Friday, June 02, 2006

Fellow Artist Living with MS

I cam across this story by Aaron Solowoniuk, the drummer for Billy Talent, and I thought it interesting enough to share here as his story is strikingly similar to mine.


...It was November of 1997, I had just started a new job at Chrysler building
the new intrepid, Concorde and 300m. I was making more money, and I could take
off more time to play shows with my band Pezz. Days after starting my new job I
got a strange numbness in my legs. I couldn't walk for more than five minutes
without having to sit down because of this pain in my legs. I thought it was
just because this job was a lot more physically demanding then my last job.

After months of tests I was told that I probably had MS but a full
diagnosis couldn't be made until I had another symptom within two years.

In November of 1998 the numbness in my legs was gone but I could make it
come back by bending my neck forward. This would also send a feeling of an
electrical shock to my feet. Just a couple months later in January of 1999, I
suddenly got an awful pain in my left eye. It was like being punched in the eye
by a ghost. I went straight to my eye doctor; he told me I had optic neuritis.

When I told this to my neurologist, I found out that it's very common
for people with MS and the disease was progressing. He wanted me to start a new
type of medicine. I had to self-inject myself three times a week in the arm,
thigh, stomach or butt--and do this for the rest of my life.

I
practically ran out of the doctor's office and into the stairwell with my
girlfriend close behind me. We cried in the stairwell for a while and then went
right over to my parents' house. Through all of this madness, I was so lucky to
have my girlfriend, who is now my wife and the mother of our amazing daughter,
beside me.

Coming to terms with the fact that I had to start giving
myself needles forever was really hard. A could've of the side effects really
hit me once I started the medication. I feel in to a deep depression and started
seeing a psychiatrist. I really felt like my life was falling apart. I had
always wanted to be a drummer in a rock band but was told I should "take it
ease." I remember saying "ya right" in my head: none of my dreams had come true
and now I had an incurable disease.

It was really rough for the first
year and a half but the new medicine started to work. The MS Society of Canada
helped me get all the information and tools to get my life back on track. My
symptoms were gone, and when they did come back they were just minor set backs.

We changed the name of the band from Pezz to Billy Talent and continued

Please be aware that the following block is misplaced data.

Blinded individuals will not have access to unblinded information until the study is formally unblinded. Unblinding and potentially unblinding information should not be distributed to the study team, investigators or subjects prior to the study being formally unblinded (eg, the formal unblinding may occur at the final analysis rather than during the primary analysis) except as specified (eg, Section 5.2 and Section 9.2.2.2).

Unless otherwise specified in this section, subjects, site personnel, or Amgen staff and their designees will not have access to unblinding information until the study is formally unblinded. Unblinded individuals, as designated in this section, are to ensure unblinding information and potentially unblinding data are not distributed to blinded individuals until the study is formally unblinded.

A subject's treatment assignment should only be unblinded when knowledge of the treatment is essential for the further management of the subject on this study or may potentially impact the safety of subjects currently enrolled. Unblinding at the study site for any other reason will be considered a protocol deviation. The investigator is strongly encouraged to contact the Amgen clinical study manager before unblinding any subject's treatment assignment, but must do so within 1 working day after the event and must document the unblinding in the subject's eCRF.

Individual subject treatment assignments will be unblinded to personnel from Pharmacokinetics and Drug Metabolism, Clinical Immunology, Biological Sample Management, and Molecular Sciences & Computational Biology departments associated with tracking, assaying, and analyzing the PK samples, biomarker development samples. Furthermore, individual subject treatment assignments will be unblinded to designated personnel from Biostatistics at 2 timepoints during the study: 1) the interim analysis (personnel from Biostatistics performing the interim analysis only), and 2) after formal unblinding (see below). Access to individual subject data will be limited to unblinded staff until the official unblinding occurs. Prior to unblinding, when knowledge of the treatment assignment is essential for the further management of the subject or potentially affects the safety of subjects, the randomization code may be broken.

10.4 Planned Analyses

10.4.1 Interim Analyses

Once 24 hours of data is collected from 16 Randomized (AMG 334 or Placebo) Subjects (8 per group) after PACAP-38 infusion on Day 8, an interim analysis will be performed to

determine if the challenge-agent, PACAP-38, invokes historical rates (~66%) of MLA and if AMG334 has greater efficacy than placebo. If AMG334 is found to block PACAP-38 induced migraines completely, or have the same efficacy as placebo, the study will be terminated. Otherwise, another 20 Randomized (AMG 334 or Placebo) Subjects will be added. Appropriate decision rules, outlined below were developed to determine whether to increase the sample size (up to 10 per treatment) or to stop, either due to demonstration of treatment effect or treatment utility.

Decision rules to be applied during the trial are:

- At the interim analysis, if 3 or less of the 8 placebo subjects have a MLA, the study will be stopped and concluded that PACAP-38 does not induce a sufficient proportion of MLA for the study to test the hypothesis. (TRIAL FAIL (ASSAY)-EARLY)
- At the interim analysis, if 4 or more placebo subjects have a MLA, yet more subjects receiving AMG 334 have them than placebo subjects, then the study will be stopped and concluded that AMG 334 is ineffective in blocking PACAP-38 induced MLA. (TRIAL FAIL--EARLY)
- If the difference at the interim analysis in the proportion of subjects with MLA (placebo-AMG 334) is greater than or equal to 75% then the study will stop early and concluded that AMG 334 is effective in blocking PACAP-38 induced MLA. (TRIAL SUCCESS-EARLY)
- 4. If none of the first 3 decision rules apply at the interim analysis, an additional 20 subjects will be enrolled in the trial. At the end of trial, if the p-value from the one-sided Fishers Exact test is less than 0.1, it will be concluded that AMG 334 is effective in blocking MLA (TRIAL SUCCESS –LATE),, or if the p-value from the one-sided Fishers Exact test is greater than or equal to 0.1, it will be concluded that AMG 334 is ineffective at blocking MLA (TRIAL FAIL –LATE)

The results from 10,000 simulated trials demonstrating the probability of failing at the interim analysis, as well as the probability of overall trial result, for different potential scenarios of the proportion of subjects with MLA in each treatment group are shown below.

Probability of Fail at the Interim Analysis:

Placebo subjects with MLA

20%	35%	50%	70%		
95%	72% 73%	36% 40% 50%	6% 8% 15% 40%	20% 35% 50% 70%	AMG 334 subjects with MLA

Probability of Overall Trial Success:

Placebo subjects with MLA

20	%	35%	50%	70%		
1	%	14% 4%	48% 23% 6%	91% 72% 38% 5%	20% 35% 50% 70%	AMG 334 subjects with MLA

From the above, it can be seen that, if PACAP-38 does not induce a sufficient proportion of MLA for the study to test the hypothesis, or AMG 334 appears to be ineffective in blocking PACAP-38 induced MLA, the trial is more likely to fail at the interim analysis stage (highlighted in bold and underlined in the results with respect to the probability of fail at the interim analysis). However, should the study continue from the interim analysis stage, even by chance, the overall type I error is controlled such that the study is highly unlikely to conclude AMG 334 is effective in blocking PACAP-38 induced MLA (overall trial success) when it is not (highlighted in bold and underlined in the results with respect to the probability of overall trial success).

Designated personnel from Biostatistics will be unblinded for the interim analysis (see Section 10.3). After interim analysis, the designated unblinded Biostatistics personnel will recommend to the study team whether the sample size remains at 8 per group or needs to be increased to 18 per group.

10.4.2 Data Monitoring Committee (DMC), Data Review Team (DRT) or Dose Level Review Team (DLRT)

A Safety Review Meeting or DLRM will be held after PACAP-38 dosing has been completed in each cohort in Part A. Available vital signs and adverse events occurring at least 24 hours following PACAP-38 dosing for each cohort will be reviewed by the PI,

writing music. We released a four song EP and got a record deal. I quit my job
and started playing drums full time.

I guess the reason I'm telling you
this is because I didn't let something like MS get in the way of me becoming who
I was suppose to become...





Rock on Aaron! Like you, I didn't let MS stop me from becoming who I was suppose to become. NTS awaits my arrival as does the rest of my life as an actor. Maybe one day I'll write up my story and publish it in the MS journal. Kudos for finding the right girl from the start too. I think I just found mine recently (again). Proper support can't be understated in times of need. And it takes a caring, patient, and understanding individual to stay the course. That's for any chronic illness or disease; it's usually a long tough road to recovery and they have to be just as tough as we are. Finding out how tough someone is is difficult without subjecting them to the same conditions (which I would not wish on my enemies), so a lot of guess work can leave us broken hearted at times. Hooray for complex living.

On another note, I've also put together a nice training program. It's very flexible and light and should provide the best results, achieving max effect through min effort. Now I need to get a meal plan together. :) I love food.

3 Comments:

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At 10:56 AM, Blogger Jaime said...

I am glad you are feeling better! Haiving a positive attitude is so important...depression is such a part of this illness and so we MUST fight (or it will just sneak up on us)! I am glad to hear you are doing well.

In regards to the meal plan...email me (you can contact me through my blog) and I will send you some recipes/suggestions (see a previous comment I left you). It has done wonders for not only me (with my MS, but also other health issues), but also brought my parents cholesterol and blood sugar readings back to normal. Basically...just a balanced diet. I don't believe in doing a diet, diet. LOL Food is too important...why would you limit yourself?

Thanks for the great story....it is always great to hear of people who are doing well! There are always times where it is hard to fight this illness, so it is important to remember there are things we CAN do...it just takes time. Good luck to you at the acting school. I am glad you have found yourself someone to love you and support you! A solid support system is very important.

I wish you the best! Take care.

Jaime

 
At 5:43 AM, Blogger Shauna said...

It's a good thing you fell in love with a tough girl ;) I'm just kidding; I love you and plan on staying the course. Noone makes me smile like you do, and I want you by my side. I liked reading this story...it's one more step in my MS education :)
Shama

 

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